Field stories from Rural India: The Voices That Matter

By Suparba Sil

Fieldwork in India can be daunting as well as an exhilarating experience. My first field experience was a bit of both. Our team conducted a study on the lives of young women and the issues faced by them, in rural India. Needless to say, given the cultural context in India, issues faced by them are topics of absolute taboo. To be able to facilitate a nuanced conversation with the women about the intricacies of the state of their health and the precautions that they take is a task in itself. But moving beyond this challenge was in many ways necessary as it gave us a peek into the lives of those who do not have the power of a voice. This story is about the voiceless; for whom the decisions are taken without seeking their permission. This story is about the women of rural India.

One of the first interactions that we had on the field was with women of the concerned village. Five to six women walked into the room where the discussion was to take place, all draped in sarees, some even carrying babies in their arms. Even though I knew that child marriage is an everyday phenomenon in rural India, the first reaction that I registered on meeting the respondents (married women) was shock. Having been trained in social sciences, I have studied elaborately on the concept of child marriage and the legalities of it; but right there, in that room, in front of me were these women who were too young to have even finished high school. We all knew this situation was a given; we had in fact moved beyond the legal aspect of it a long time ago while prepping for our focus-group-discussion tools for a survey. But witnessing the reality of it was a different ballgame altogether.

As we began conversing with these young women, we noticed that it was difficult to get them to answer our questions. We broke the ice by asking them general questions about their lives in the village; we wanted to get an idea about the extent of education that women in rural India have access to, the mobility that they have within the public sphere and how they envisage their personal lives to shape up, given the opportunity. When asked whether they would prefer if their parents chose husbands for them or they would like to choose themselves, they were confused and looked perplexed. They had never been given the option of making any decisions - be it about when to marry, whom to marry and whether to marry at all. Most decisions regarding their life are made by their parents who are in turn dictated by societal norms. Through the conversations, we got an idea about when married women in the concerned village had their first child (most of them already had children of their own) and about the predominant challenges (be it about the lack of use of contraceptives or decisions regarding the number of children to have) faced by married women of their age.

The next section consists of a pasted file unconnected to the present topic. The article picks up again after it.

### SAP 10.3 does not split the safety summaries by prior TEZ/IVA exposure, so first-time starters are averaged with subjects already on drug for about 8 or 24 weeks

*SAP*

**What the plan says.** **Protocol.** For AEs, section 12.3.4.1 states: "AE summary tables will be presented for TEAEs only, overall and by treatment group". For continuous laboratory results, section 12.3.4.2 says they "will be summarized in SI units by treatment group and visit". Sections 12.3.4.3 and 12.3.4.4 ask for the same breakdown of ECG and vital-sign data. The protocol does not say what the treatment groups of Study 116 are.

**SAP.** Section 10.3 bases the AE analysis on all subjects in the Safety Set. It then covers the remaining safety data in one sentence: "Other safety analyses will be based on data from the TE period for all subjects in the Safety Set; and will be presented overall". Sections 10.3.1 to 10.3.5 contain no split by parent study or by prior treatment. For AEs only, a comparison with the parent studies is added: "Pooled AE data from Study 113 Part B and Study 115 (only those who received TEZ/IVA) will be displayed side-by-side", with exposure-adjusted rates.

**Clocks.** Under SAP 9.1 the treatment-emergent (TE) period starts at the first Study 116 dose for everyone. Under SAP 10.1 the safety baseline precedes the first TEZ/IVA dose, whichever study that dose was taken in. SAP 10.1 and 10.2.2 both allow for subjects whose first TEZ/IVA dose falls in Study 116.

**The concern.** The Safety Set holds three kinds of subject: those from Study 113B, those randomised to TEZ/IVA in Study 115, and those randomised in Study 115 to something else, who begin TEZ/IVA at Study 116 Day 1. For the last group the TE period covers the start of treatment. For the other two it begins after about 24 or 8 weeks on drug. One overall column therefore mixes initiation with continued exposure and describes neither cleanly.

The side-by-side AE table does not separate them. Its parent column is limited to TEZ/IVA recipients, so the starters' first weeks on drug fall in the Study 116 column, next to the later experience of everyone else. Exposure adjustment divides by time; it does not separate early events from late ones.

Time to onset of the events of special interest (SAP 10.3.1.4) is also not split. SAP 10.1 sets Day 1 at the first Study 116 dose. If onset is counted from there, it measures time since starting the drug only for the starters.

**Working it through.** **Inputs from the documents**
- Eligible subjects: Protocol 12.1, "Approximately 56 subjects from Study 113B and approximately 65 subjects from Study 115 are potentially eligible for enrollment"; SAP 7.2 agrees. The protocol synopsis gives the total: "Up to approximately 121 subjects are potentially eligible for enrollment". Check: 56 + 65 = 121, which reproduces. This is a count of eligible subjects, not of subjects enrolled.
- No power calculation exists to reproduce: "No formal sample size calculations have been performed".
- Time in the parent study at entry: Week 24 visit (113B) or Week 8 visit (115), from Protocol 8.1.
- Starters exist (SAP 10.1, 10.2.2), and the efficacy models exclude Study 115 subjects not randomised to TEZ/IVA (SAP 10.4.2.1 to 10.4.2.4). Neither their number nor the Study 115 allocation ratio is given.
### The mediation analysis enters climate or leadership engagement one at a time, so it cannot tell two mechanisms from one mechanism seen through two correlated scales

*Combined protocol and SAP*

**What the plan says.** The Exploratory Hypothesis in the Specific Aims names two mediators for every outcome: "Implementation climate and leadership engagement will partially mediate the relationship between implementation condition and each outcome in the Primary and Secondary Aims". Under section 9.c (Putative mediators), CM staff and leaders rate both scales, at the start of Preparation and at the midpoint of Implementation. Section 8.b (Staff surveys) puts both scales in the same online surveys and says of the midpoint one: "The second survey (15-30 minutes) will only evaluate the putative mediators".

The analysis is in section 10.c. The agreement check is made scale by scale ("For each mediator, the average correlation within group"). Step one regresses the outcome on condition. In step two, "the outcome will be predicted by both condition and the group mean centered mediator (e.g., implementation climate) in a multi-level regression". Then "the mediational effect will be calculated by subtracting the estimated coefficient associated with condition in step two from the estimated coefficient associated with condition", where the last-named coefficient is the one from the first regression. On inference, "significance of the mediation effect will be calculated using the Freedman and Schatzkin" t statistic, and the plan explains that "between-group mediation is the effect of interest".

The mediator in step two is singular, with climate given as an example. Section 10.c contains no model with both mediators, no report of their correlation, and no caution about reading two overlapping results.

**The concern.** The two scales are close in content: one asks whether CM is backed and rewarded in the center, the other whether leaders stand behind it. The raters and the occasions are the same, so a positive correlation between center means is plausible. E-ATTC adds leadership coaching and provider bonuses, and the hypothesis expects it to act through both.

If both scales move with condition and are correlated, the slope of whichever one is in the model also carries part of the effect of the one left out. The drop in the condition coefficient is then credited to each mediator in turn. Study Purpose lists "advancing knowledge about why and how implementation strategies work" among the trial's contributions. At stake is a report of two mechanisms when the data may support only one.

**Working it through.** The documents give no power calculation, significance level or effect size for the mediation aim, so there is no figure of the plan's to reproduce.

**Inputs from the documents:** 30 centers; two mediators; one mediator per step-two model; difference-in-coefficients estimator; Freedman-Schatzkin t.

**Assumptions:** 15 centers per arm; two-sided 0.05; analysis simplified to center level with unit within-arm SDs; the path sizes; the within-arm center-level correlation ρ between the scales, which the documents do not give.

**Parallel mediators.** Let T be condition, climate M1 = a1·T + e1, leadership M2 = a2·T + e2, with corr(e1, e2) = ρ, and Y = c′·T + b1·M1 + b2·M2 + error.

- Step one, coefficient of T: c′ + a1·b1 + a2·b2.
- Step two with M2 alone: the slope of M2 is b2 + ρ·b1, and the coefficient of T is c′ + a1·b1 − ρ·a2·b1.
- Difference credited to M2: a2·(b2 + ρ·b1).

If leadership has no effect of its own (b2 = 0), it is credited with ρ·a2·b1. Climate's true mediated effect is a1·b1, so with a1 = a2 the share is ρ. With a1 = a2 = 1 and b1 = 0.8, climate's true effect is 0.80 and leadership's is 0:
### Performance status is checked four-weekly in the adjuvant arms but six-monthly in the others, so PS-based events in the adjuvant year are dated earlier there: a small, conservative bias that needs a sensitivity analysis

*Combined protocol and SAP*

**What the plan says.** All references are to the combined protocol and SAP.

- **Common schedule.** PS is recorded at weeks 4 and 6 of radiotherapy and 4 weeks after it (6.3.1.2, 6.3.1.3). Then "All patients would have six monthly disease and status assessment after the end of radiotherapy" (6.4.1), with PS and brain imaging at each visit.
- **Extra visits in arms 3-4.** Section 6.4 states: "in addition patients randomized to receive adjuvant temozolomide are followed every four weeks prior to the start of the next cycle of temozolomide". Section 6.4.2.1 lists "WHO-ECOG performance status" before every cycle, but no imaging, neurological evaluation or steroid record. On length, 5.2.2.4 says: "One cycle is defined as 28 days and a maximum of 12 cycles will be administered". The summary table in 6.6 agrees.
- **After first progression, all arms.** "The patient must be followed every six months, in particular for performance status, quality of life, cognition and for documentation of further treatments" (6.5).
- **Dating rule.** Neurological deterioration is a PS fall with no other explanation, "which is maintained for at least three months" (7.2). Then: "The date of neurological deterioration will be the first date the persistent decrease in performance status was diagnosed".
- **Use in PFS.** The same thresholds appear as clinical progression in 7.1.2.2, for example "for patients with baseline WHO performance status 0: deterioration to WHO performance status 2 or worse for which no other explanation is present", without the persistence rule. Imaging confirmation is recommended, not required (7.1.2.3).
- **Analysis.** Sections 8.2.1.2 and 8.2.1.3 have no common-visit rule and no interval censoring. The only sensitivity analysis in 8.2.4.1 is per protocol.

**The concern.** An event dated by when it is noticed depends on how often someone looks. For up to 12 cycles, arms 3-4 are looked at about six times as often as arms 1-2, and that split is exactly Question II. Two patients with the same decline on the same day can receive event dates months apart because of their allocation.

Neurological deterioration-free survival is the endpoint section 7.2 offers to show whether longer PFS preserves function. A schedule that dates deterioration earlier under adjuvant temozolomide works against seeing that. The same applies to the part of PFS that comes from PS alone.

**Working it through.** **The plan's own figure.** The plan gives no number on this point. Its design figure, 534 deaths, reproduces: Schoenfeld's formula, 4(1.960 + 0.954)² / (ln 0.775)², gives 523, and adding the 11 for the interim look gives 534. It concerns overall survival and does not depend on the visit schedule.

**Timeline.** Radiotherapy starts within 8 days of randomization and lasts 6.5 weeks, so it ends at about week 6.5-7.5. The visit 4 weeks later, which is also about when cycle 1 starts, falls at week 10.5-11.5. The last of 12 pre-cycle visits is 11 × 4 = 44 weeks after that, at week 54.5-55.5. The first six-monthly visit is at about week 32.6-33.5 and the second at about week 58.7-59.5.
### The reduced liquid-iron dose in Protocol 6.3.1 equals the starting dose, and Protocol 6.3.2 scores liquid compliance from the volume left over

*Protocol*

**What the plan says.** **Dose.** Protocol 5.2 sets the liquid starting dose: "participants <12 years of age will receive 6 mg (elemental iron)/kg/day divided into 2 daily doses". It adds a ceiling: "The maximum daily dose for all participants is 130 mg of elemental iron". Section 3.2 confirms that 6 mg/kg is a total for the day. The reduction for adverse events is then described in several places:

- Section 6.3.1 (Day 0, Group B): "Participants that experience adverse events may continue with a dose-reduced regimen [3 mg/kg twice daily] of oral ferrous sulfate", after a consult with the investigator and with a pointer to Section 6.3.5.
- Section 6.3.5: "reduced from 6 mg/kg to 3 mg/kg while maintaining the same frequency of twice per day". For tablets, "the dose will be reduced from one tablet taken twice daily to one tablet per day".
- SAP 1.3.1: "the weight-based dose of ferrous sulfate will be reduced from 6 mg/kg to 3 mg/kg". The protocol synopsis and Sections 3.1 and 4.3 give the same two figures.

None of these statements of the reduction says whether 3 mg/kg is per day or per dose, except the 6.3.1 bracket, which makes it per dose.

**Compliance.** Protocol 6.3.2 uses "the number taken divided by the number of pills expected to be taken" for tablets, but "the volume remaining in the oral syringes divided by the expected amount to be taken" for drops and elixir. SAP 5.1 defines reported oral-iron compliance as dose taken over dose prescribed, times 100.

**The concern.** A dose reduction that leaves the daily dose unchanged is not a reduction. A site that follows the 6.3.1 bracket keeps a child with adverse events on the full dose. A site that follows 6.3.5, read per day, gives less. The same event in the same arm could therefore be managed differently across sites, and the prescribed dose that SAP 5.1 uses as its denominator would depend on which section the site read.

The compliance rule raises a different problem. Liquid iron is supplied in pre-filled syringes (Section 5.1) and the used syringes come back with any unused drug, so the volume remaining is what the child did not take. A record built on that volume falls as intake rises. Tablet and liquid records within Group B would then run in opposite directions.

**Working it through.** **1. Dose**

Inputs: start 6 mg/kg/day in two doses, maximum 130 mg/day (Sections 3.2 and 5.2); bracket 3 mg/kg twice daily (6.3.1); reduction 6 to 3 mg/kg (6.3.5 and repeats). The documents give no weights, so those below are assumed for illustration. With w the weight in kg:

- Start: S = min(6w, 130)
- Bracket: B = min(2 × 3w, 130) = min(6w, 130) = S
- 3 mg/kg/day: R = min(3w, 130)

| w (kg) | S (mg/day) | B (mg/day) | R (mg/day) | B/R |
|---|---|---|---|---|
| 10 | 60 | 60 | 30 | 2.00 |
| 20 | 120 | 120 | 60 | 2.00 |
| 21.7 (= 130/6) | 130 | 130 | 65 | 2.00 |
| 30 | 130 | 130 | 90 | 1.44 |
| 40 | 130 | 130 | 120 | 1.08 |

Interestingly, each group of married women had one or two dominant speakers who would be leading the conversation. For instance, a woman named Rukmini Devi (name changed) was below the legal marital age, yet had three children of her own. We asked women about the number of children that women in rural India are expected to have. While most of these women were hesitant to answer, having been socialized to treat such issues as a taboo, Rukmini stated and I quote, “We are cursed, we hope that we get a male child soon, or we will have to keep on bearing children. I blame God for our condition and just hope that soon I have a male child”. Though we knew the underlying premise of her statement, given the cultural biases towards a male child in India, her statement beautifully articulated her wrath, desperation and helplessness at the same time.

While female infanticide is an open secret in India, son-preference is the other side of the coin. Millions of women struggle with reproductive health issues on account of the dominant notion of son-preference. Impactful as Rukmini’s words were, they had a broader significance in the sense that they portrayed the struggle of every woman who does not have the right to make decisions for them. Their subjective voices are submerged under the pressure of other more powerful voices of the society at large. Being part of the discourse that they are, these women neither have the resources to resist, nor the awareness that comes along with education, to mobilize. Paradoxically, the socializing agencies within the discourse more often than not justify the oppressive cultural notions, so as to perpetuate the same across generations. 

CARPE DATUM

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